The negative forming mechanism Q I Referring now to Flgure 3 it will be ob served that immediately in rear of the lens 47 is a chamber 110 of general rectangular outline. camera proper for the making of exposed negatives. This chamber 110 is carried upon a transverse wall 111 which is of a height substantially that of the height of the interior of the box and extends from the right hand wall 31 to Within a short distance of the left hand wall 32. The front end of this chamber 110 carries the shutter 112. The shutter 112 is normally retained in closed position by a resilient rod 113 secured toward the rear as at 114 and whereof the front end passes through an aperture in a lug 116 connected with the shutter 11.2 and guided in a vertical slot formed in the guide lug 117 mounted on the top of the chamber 110. This resilient rod 113 is normally deflected upwardly to close the shutter and is adapted to be depressed to open the shutter by the finger 119 carried on the rock shaft 120 journaled in bearings 121 on the top of the chamber 110. At its opposite end the rock shaft 120 is formed with another finger 123 which extends in a substantially vertical direction and is adapted to be engaged by a lug 124 formed upon a slide 125 adapted to reciprocate along the top of the wall 111 beneath the cover of the box,.said slide being guided by a metal plate or'strip 126 secured to the rear side wall 111 and partly cut away at its left hand end as at 127 to receive a reversely bent strip engaging shoulder 128 on the slide 125 which retains'the slide on the wall and serves as a guide therefor. The slide 125 is held at its opposite end by an angularly bent sheet 129 of stiff material, such as brass, whereof the downwardly deflected portion 130 is secured to the front side of the wall 111 and overlies the slide 125 to form a guide therefor. The angularly formed guide 129 is formed with a slot 131 through which the lug 124 passes to engage the arm 123 on the rock shaft 120. The right hand end of the slide 125 is formed with an upwardly bent tongue 132 for engagement by the actuating plunger 133 of the This with the lens comprises the the knob 135 at the end of the Bowden wire in a manner well understood the reciprocation of the slide 125 will efiect the opening of the shutter 112 and the shutter may be held open as long as the plunger is pressed inwardly. The shutter will be closed when the plunger 133 is released by the'resiliency of the spring rod and its normal tendency to return to original position, and this, of course, will return the slide 125 to retracted position also. On the rearward face of the partition 111 there is formed a strip or track 136 corresponding to the strip 126 at the 'top of the wall 111 and these two strips 126 and 136 serve the function of slide upon which the magazine 88 travels.
The strips 126, 136 serve as tracks and behind these strips there are formed in the wall 111 grooves 139 adapted to receive irregularly shaped metallic slides 142 carried with the magazine 88 andadapted to reciprocate within the grooves 139 and upon the strips or tracks 126, 136.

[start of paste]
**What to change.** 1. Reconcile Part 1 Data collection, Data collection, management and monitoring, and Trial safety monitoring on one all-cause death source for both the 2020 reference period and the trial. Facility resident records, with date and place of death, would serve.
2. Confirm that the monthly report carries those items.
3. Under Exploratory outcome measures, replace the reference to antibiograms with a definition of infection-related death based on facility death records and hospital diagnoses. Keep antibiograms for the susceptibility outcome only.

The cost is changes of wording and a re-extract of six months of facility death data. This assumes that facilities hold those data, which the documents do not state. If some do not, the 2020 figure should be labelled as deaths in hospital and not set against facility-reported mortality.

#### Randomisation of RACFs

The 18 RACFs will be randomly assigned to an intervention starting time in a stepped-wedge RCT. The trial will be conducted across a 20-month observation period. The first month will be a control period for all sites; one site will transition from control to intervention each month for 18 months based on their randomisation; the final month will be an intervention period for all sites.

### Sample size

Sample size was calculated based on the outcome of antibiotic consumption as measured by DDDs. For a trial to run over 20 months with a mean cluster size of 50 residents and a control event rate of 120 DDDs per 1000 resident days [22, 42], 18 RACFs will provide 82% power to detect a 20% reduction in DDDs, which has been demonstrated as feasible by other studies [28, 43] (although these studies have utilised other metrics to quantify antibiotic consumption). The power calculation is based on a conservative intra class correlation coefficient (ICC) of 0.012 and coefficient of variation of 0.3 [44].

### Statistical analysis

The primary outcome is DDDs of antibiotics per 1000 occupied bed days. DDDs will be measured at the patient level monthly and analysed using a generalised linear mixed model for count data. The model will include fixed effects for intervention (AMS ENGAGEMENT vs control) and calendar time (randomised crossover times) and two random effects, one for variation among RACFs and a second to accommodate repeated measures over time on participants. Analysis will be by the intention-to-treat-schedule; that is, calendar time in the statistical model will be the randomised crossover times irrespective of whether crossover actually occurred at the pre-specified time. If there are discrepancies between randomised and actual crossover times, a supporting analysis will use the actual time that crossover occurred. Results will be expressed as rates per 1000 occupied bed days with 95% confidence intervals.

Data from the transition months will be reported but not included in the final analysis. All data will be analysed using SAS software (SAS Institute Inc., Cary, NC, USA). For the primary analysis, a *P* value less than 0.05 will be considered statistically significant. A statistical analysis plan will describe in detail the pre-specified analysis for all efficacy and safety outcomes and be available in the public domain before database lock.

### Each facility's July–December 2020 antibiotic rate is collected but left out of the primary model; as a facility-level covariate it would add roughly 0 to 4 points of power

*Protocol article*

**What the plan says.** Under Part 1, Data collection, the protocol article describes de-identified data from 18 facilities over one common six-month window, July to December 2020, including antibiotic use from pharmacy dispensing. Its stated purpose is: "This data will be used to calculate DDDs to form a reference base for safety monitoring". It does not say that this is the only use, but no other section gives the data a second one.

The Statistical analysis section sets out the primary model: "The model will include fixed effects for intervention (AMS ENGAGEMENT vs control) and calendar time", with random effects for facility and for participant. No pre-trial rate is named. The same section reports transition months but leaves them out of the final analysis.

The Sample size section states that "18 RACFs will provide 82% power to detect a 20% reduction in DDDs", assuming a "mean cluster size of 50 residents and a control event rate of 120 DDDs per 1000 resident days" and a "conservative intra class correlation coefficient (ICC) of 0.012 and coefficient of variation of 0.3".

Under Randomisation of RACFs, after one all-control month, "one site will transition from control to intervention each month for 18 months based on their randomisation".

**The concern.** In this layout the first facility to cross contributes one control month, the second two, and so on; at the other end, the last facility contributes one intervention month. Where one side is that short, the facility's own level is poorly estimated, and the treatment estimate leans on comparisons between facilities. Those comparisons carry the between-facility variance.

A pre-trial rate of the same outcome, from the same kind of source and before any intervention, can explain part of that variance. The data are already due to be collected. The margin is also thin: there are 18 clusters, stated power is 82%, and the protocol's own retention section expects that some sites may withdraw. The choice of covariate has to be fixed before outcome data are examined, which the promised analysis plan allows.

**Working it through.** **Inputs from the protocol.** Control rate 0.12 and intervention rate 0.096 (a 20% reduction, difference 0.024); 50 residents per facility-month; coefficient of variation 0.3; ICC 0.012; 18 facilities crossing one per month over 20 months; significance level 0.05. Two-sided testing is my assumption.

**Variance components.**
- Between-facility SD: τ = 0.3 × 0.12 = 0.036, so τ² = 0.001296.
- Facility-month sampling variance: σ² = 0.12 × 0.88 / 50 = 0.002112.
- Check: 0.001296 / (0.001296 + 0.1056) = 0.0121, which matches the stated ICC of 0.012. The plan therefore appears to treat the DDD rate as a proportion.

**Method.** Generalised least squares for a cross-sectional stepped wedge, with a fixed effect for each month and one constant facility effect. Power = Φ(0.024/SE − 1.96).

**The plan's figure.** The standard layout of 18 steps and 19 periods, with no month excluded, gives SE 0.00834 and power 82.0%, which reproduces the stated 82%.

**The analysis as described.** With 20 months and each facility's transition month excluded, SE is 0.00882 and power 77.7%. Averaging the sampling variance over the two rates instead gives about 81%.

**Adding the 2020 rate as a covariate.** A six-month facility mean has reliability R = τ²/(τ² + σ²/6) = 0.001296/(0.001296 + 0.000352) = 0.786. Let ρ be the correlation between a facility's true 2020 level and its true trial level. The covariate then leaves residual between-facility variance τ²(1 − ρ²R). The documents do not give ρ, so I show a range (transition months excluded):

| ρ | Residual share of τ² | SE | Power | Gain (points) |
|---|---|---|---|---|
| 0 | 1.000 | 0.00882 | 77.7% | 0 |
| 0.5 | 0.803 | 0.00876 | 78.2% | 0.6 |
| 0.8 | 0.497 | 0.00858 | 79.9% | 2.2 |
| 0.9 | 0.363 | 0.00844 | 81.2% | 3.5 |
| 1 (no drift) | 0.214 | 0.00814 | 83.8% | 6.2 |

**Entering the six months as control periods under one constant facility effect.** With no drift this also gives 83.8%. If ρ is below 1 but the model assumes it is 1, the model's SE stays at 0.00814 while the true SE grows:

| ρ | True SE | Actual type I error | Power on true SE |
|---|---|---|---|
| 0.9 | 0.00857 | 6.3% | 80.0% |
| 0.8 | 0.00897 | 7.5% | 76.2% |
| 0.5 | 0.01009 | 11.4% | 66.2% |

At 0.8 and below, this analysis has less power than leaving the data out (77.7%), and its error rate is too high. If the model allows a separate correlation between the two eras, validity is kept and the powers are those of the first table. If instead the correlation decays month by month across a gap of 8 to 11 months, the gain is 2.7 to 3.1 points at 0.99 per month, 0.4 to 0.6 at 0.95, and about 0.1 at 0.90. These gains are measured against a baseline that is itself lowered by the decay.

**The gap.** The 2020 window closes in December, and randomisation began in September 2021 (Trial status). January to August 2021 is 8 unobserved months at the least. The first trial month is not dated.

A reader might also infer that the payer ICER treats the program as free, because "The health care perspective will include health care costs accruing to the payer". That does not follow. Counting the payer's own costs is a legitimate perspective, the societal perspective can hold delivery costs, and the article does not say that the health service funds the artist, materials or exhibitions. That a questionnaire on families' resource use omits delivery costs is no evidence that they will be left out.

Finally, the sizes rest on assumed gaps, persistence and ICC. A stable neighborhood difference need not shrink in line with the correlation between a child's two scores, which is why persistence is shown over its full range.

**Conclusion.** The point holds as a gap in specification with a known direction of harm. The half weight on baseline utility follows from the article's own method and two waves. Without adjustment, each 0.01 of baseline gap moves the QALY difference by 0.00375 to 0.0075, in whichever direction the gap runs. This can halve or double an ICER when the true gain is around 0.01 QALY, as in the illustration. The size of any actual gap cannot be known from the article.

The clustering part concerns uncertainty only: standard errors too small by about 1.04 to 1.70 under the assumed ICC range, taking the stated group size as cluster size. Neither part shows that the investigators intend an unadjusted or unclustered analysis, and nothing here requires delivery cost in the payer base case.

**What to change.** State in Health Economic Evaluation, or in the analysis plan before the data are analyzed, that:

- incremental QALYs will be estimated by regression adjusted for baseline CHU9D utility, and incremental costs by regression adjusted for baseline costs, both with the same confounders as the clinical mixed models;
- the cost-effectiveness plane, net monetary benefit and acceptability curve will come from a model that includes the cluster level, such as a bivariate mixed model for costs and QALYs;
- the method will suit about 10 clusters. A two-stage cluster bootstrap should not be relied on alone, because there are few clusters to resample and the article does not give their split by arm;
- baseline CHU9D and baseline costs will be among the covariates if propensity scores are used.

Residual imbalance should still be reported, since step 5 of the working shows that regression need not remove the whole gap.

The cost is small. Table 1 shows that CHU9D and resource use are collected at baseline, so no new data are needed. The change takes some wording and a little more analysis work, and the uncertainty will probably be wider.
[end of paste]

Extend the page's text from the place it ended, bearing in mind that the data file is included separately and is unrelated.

This magazine 88 is formed of top and bot- Y tom walls 140, 141, respectively, and a removable rear wall corresponding in every particular with the closure 76, described in connection with magazine 72. For convenience, it is numbered similarly to magazine 72 and the description ofthat magazine applies. The magazine 88 is open at its front end, as at 143, to registehwith aperture 144 in the wall 111 and with thp chamber 110 in front of the wall, as shown clearly in Figure 4.
The magazine 88 is disposed within the developing chamber or dark room 56 in the rear of the partition 111. Its open rear end is closed by a plate or rear wall 76 removably secured in position by the spring clips 89 on opposite sides. The follower 81 carried on the plunger 78 reciprocates ina metallic hearing 80 carried by the removable wall 7 6 and bears against a pack of sensitized sheets N to press the same, under the influence of the coil spring 79 coiled about the plunger 7 8 to- I ward the front end of the magazine and against the opening 144 whereby the sheet a at the front of the pack N may be exposed to light rays entering through the lens and a negative formed.
Referring to Figures 3 and 8 it will be observed that the magazine 88 carries on the right hand side thereof a plate 149 pivoted by means of a pivot rod 151 passing through lugs 152 carried on the side of the magazine 88. The plate 149 has secured thereto a frame 153 having a ground glass by which a focus may be made when the magazine 88 is displaced and the plate disposed before the lens 47. The pivot pin is so positioned with respect to the partition 111 as to permit the ground glass to cover the opening 144, as shown in Figure 8, when the magazine is displaced, the frame 153 pivoting from a position in parallel relationship with the partition 111, as shown in Figure 8, upon displacement of the magazine, to a position substantially perpendicular thereto and proximate and substantially parallel with the opening 144 in the side wall of the magazine.